The story of this game was a story of a man not believing the truth about himself until the bitter end.

Rudy Gay is not the Grizzlies' best player. He only thinks he is.

Verdict:

This game was back-and-forth almost the entire time. It was entertaining and had moments of both beautiful offense and beautiful defense. Rudy Gay's ultimate failure as a basketball player in this game only added to the story given the game's tight score and near-playoff atmosphere. This is a game I would watch again.

Score: 4/5

Article by Spacefunmars

Tuesday, January 10, 2012

IGHN Reviews: "Rich Forever" by Rick Ross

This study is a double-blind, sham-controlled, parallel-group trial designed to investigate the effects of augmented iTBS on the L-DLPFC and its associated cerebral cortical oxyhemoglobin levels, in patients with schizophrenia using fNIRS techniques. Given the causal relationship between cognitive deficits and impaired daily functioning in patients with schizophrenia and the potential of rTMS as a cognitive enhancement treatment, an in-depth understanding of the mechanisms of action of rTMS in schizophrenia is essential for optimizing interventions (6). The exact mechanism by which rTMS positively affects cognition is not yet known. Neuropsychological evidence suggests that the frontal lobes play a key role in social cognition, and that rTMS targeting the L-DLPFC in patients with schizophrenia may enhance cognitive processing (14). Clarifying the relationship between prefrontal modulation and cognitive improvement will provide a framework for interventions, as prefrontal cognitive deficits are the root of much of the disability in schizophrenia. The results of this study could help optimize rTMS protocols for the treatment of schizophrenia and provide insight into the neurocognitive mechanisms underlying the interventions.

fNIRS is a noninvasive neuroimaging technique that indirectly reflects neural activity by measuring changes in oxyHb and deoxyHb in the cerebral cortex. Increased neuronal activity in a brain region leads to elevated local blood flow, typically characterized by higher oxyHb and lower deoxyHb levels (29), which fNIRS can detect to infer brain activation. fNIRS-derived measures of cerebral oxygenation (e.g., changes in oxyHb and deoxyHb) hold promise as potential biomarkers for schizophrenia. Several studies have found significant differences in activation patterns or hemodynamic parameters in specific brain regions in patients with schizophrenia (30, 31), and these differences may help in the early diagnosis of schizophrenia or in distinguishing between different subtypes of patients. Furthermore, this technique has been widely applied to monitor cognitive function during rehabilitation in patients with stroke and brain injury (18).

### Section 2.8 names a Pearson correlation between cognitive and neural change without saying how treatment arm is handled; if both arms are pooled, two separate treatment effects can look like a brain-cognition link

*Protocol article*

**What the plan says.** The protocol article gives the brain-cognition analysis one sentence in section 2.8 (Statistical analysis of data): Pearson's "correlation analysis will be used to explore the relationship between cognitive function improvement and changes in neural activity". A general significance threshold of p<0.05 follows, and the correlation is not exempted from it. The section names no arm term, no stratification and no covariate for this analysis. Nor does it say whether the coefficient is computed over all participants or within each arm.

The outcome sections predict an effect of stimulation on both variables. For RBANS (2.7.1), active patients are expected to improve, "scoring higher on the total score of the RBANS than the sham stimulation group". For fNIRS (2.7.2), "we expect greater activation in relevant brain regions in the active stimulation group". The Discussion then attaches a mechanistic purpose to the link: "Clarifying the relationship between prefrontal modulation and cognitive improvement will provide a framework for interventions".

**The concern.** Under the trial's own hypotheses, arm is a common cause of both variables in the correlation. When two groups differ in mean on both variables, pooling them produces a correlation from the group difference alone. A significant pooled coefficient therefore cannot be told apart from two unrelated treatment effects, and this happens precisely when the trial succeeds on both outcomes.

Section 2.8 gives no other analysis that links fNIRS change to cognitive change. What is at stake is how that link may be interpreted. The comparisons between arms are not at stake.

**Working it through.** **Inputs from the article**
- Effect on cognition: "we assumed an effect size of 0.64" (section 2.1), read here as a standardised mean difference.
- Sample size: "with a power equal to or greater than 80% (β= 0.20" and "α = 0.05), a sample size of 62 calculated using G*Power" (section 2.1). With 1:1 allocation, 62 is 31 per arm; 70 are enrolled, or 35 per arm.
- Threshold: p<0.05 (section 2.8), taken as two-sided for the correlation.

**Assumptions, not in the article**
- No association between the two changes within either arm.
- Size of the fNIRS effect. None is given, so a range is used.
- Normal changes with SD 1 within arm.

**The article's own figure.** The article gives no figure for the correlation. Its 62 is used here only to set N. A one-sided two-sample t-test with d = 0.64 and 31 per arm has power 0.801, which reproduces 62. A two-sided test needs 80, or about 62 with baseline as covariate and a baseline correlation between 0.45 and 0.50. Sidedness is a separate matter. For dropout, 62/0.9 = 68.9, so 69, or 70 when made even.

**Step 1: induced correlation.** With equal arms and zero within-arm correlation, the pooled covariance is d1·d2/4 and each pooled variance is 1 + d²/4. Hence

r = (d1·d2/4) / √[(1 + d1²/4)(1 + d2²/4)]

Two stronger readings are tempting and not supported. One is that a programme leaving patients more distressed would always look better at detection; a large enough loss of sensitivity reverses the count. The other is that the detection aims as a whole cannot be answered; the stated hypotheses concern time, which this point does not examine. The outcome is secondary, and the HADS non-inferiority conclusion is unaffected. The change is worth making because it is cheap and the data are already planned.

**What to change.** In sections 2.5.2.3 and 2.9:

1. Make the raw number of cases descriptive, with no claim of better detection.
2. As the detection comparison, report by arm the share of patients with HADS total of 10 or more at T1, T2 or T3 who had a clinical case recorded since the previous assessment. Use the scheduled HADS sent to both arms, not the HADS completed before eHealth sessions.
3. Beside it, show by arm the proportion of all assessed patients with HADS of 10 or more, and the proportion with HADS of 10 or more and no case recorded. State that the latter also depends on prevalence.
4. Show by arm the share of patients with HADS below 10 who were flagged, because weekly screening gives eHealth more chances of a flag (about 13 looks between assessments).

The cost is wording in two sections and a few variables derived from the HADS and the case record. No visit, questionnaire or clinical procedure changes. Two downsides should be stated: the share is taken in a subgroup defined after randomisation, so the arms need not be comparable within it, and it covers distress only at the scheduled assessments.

If you have listened to even one hip hop mix tape in your life, you already know that they are usually a solid mix of really good, album-worthy cuts and crappy throw-aways.

Rich Forever, the latest from Rick Ross, is no different.

Featuring 20 tracks, Rich Forever takes listeners on a predictable journey through the slums of Miami, behind the scenes of high-end drug deals and around the world in private jets and expensive cars.

Please don’t think my use of the word “predictable” is a bad thing. Rick Ross is doing Rick Ross and that’s what I want to hear. He’s perfected a song structure and rhyming style that works. Yes, we all know he’s going to find a way to weave together a "condo party" with this "new Bugatti" and brag about hiding kilos of coke from the Feds. We’ve heard these songs a million times. I don’t know about you, but I want to hear them a million more.